DOUGLAS: A handful of scattered thoughts on Strange Tales II #2: I always find it interesting to see when the idea of “Marvel” is locked in time for the creators of stories like this–for the Hernandez Bros., it seems to be around 1965. And I am totally cool with that.
Gilbert’s Toro looks a bit like ¡Fortunato! from Luba, doesn’t he? This is an Iron Man story by someone who’s really, really into the look and feel of early Tales of Suspense-era Iron Man. (I bought a sketch from him this summer of Iron Man with his mask half melted off by the Melter. It might be the single best drawing of Iron Man I’ve ever seen.)
That Paul Hornschemeier Colossus story is like the most Paul Hornschemeier thing Paul Hornschemeier has ever done.
David Heatley really is good at making incredibly creepy comics.
Omega the Unknown was my favorite Marvel comic of the last few years, so I’m really happy to see Farel Dalrymple playing in this court again. I also love the fact that one of the story’s pages is directly copped from How to Draw Comics the Marvel Way. That book really did a number on a whole lot of cartoonists of a couple of generations.
MIKE: I missed Omega, but now it looks like I’ve got some trading to do. This Spider-Man and Silver Surfer story might be my favorite of the book for the art style alone. Dalrymple might have been riffing on the Marvel Way instructional book, but he is a natural with urban environments. The first three panels of New York City alone are unreal. When Spidey laments that NYC is killing him, he does so with the infamous BK Bridge in the background.
DOUGLAS: I think a lot of people missed Omega, which is very odd to me–I believe it may have been the worst-selling Marvel superhero series ever. And Jonathan Lethem wrote it! And it’s so good! It reads best as a book, but I’ve found a lot of the issues in quarter bins at cons. Might just’ve been that it didn’t look or read like a typical Marvel superhero title (and maybe the presence of full-on superhero stuff scared away people who would otherwise have been drawn to comics by Lethem and Dalrymple), but I’ve kind of had to shove it into a lot of people’s hands.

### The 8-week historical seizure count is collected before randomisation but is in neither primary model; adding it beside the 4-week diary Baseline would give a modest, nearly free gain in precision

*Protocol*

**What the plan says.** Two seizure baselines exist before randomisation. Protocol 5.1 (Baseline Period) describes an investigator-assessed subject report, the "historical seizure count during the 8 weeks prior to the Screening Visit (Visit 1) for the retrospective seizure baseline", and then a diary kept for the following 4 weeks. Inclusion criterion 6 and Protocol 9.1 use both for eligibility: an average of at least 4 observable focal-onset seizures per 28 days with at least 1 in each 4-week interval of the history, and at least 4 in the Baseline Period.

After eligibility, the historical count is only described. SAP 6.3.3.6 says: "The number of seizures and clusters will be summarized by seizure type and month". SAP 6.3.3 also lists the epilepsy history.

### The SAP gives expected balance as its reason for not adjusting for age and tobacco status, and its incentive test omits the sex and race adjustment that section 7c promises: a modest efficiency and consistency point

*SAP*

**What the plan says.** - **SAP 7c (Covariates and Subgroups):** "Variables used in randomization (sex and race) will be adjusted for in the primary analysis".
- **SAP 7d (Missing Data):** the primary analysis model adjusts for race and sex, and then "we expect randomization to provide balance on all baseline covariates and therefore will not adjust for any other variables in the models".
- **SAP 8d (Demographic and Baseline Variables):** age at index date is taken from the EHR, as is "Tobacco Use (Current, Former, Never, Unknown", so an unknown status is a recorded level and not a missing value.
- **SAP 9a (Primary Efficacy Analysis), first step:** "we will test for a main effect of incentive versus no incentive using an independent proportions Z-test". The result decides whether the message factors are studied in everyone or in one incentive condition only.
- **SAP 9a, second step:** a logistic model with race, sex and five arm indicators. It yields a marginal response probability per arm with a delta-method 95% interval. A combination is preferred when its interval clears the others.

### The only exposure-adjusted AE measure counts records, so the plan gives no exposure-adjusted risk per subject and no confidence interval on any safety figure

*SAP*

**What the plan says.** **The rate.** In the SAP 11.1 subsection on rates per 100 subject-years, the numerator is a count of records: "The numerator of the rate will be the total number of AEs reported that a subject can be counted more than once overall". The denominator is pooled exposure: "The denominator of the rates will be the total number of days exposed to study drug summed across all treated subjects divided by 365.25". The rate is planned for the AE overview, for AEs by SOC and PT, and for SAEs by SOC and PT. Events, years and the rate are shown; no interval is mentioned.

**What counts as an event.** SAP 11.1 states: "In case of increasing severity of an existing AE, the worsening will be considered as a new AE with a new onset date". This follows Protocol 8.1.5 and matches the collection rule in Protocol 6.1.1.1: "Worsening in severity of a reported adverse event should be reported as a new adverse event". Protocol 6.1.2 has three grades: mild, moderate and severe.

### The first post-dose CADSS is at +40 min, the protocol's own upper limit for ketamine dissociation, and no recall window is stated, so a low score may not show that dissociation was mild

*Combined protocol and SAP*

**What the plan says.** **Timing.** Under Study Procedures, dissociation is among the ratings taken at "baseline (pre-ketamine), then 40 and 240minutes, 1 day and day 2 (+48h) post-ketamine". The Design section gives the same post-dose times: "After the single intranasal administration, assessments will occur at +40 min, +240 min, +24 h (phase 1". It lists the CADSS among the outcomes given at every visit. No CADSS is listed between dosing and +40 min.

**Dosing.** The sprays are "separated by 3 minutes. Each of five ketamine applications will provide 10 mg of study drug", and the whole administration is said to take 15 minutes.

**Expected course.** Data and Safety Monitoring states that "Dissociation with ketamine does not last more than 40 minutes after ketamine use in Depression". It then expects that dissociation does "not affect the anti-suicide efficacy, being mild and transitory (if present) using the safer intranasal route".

GRAEME: I liked Omega as a collection, but it REALLY didn’t work in single issues for me. I can understand why it failed as a series, especially considering the fact that it’s pretty much unlike anything else Marvel was publishing at the time. “Hey, like Bendis’ Avengers? Here’s… a comic that might make you want to never read Bendis ever again. And you might ponder some existential issues, and realize that superhero comics are much more hollow than you ever had before.”
MIKE: If Jeffrey Brown is locked in time, it’s certainly the early ’90s. (Well, maybe the late ’80s). His X-Men story, “Indecision,” gets to the root of many of the hangups that X-men still have to this day: same old enemies and the same old fighting tricks. Having said that, I may never grow tired of the Fastball Special. Also, as much as I might not like the fact that Cyclops has grown into a complete dick the last few years, I didn’t like whiny, emotional Scott either. Maybe I just don’t like Scott Summers.